Islam in Post-communist Eastern Europe: Between Churchification and Securitization Egdūnas Račius reveals how not only the governance of religions but also practical politics in post-communist Eastern Europe are permeated by the strategies of churchification and securitization of Islam. Though most Muslims and the majority of researchers of Islam hold to the view that there may not be church in Islam, material evidence suggests that the representative Muslim religious organizations in many Eastern European countries have been effectively turned into ecclesiastical-bureaucratic institutions akin to nothing less than ‘national Muslim Churches’. As such, these ‘national Muslim Churches’ themselves take an active part in securitization, advanced by both non-Muslim political and social actors, of certain forms of Islamic religiosity.
Exploring the Multitude of Muslims in Europe a number of friends and colleagues of Jørgen S. Nielsen have joined together to celebrate his life and work by reflecting his more than forty years of scholarly contributions to the study of Islam and Muslims in Europe. The fourteen articles move through conceptualisations, productions and explorations of the multitudes of Muslims in Europe, and the authors draw on Jørgen S. Nielsen’s own work on the history and challenges of the Muslim community in Europe, critical thinking, ethnicities and theologies of Muslims in Europe, Muslim minorities, Muslim-Christian relations, and on Islamic legal challenges in Europe.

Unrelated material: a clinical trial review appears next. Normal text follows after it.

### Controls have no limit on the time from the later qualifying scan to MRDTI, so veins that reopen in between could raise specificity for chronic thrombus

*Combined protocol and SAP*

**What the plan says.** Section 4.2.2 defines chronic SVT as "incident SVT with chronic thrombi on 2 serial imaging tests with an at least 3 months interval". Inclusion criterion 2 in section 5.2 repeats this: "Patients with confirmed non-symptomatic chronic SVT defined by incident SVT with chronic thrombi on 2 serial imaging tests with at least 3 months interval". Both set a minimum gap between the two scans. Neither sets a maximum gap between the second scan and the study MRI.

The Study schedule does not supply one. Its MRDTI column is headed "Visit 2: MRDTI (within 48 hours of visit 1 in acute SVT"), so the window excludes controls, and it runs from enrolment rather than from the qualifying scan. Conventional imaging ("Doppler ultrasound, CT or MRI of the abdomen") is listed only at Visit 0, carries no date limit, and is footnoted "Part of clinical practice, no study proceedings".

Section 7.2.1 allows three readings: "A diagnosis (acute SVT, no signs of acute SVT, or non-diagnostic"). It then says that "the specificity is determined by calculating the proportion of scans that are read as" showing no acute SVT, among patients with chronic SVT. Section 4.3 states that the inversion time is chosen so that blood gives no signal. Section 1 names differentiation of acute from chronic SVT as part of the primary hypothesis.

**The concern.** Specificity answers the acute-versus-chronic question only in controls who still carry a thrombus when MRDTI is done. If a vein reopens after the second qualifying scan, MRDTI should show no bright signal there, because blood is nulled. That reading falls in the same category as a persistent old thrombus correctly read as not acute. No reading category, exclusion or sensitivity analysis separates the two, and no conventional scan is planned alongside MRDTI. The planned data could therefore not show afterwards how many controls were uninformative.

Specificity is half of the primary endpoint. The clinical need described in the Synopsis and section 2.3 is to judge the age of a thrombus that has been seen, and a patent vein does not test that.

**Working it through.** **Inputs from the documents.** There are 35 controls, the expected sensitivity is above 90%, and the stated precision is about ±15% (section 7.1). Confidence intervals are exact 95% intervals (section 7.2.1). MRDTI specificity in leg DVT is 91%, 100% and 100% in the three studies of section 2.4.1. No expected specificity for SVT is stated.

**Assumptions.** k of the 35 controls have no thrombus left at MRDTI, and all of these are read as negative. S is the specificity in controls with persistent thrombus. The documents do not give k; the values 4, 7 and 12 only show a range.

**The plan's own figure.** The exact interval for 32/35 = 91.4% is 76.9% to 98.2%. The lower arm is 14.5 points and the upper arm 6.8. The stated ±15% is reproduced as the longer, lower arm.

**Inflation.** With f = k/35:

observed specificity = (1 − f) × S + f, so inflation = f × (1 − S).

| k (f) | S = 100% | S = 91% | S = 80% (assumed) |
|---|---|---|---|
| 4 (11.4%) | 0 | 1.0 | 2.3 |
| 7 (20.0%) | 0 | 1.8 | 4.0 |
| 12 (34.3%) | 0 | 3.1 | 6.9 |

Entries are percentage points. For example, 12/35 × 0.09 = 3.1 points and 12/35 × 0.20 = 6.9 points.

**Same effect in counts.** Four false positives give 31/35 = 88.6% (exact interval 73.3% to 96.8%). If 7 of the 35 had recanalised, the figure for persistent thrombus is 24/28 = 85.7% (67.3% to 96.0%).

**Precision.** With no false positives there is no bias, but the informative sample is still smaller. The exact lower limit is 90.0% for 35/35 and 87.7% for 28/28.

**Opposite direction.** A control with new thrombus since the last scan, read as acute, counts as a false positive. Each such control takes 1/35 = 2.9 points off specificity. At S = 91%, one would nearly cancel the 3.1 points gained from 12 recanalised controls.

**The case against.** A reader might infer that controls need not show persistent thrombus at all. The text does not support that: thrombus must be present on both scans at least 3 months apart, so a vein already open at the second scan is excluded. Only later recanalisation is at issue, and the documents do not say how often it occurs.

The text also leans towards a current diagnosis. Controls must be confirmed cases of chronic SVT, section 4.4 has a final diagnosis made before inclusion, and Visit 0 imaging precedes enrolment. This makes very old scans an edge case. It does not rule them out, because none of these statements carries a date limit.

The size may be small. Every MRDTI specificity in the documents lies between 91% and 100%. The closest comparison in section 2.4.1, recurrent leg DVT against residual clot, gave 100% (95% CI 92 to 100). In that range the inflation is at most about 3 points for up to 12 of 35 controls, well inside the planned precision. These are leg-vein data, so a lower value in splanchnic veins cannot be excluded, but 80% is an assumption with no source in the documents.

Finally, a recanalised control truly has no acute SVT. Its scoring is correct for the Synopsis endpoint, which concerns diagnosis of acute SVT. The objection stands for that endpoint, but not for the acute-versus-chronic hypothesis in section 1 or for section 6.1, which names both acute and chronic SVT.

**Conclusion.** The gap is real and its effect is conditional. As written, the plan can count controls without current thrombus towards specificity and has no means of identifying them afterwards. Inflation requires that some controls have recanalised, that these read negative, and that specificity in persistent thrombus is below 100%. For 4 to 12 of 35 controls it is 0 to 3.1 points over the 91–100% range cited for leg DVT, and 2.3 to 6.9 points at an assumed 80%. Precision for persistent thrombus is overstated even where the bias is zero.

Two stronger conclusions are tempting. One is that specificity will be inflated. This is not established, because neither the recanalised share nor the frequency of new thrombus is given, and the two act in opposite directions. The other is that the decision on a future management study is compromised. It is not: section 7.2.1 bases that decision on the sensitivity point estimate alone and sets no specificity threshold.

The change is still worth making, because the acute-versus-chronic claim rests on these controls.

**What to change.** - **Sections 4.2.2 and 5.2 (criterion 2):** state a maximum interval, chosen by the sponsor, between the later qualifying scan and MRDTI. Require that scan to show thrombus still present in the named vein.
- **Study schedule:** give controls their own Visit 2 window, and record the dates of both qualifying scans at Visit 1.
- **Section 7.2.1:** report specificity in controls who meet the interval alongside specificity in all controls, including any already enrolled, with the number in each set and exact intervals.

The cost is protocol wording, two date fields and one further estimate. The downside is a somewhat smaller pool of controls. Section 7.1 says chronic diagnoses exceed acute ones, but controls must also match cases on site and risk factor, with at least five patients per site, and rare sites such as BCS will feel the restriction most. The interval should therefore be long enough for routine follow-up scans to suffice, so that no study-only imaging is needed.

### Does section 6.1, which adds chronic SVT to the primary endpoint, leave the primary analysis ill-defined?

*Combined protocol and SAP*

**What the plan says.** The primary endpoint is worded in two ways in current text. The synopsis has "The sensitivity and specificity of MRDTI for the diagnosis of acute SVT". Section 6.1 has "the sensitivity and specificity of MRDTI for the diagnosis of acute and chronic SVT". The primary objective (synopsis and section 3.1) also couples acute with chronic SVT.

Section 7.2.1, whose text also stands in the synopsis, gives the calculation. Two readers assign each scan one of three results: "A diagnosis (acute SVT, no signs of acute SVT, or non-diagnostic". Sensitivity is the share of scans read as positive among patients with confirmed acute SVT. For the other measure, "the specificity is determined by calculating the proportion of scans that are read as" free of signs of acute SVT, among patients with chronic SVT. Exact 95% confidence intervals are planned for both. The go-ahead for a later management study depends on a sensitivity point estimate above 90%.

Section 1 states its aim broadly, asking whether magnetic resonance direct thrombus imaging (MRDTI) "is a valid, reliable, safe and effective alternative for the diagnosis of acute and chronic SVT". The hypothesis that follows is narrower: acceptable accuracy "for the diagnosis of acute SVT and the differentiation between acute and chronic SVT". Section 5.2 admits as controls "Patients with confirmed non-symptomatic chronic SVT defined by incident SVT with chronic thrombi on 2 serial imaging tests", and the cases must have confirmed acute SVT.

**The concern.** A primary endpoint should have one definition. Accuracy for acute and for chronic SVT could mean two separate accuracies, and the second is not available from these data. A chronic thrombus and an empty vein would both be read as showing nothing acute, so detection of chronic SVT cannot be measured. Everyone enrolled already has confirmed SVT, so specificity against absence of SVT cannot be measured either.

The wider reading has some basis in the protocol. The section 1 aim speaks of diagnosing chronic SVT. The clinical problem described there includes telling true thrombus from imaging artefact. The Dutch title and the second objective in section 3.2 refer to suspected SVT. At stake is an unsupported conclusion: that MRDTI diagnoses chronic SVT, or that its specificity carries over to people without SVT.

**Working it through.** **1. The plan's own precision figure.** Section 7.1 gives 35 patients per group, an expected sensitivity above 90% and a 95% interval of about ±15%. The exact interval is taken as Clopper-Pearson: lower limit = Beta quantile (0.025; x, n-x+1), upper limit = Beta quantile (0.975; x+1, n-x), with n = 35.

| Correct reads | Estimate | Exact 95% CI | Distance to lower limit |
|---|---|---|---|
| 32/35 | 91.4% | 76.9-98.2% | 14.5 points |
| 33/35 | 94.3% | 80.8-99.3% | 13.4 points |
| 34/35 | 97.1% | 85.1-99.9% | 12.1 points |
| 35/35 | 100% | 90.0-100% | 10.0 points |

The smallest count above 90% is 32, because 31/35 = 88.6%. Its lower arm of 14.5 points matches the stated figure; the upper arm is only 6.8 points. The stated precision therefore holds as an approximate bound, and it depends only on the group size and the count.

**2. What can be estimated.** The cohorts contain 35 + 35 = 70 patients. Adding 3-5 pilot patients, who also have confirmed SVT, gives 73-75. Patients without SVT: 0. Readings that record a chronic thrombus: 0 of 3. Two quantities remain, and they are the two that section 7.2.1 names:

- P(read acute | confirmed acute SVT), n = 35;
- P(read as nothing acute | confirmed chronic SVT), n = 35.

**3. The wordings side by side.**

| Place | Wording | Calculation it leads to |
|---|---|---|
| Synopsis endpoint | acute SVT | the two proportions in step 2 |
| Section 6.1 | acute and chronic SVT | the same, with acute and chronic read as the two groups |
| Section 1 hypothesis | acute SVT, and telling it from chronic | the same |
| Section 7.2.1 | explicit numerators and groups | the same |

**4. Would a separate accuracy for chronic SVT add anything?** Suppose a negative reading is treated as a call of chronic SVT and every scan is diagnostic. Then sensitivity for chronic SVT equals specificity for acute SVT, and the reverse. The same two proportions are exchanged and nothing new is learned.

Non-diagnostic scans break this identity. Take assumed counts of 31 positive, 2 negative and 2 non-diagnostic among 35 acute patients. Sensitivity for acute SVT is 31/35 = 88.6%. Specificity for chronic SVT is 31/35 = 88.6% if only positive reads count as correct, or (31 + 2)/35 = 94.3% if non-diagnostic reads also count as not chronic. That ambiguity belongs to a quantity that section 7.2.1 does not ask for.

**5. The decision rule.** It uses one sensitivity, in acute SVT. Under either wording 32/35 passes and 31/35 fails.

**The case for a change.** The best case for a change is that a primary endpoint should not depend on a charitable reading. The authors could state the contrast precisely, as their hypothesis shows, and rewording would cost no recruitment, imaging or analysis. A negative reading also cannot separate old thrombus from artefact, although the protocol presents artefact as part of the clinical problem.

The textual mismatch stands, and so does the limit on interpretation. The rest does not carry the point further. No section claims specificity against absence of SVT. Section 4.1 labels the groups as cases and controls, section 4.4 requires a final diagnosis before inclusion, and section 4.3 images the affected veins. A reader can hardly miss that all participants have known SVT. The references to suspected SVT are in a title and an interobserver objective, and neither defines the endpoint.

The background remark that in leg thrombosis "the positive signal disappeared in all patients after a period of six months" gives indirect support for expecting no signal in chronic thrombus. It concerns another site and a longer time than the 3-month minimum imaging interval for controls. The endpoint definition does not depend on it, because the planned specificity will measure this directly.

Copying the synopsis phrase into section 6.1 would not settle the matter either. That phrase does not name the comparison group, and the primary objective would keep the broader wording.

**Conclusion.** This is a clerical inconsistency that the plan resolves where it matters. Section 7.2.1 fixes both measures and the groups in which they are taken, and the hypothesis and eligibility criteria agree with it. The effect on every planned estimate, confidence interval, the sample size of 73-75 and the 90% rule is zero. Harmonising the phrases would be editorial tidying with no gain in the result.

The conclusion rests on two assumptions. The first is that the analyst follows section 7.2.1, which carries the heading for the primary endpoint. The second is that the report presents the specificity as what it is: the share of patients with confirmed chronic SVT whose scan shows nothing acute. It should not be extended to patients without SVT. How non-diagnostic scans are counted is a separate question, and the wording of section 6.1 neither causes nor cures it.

Contributors are: Samim Akgönül, Ahmet Alibašić, Naveed Baig, Safet Bektovic, Mohammed Hashas, Thomas Hoffmann, Hans Raun Iversen, Göran Larsson, Werner Menski, Egdūnas Račius, Lissi Rasmussen, Mathias Rohe, Emil B. H. Saggau, Jakob Skovgaard-Petersen, Thijl Sunier, and Niels Valdemar Vinding.
Home and Migrant Identity in Dialogical Life Stories of Moroccan and Turkish Dutch, Femke J. Stock explores the multivoiced life stories of Dutch adults of Moroccan and Turkish descent. Focusing on stories about ‘home’, this book deals with social relationships and being oneself, countries and houses, discrimination and Islamophobia, family and religion, and how these feature in personal narratives. Through microanalysis of case study material using Dialogical Self Theory, this book formulates
and substantiates clear insights into descendants of migrants’ roots and routes, their sense of home, and their ambivalent processes of (dis)identification and belonging. Showing how religion plays a relatively marginal role in personal narratives, it provides an antidote to the widespread tendency to address and study Muslims almost exclusively in terms of their religious identity.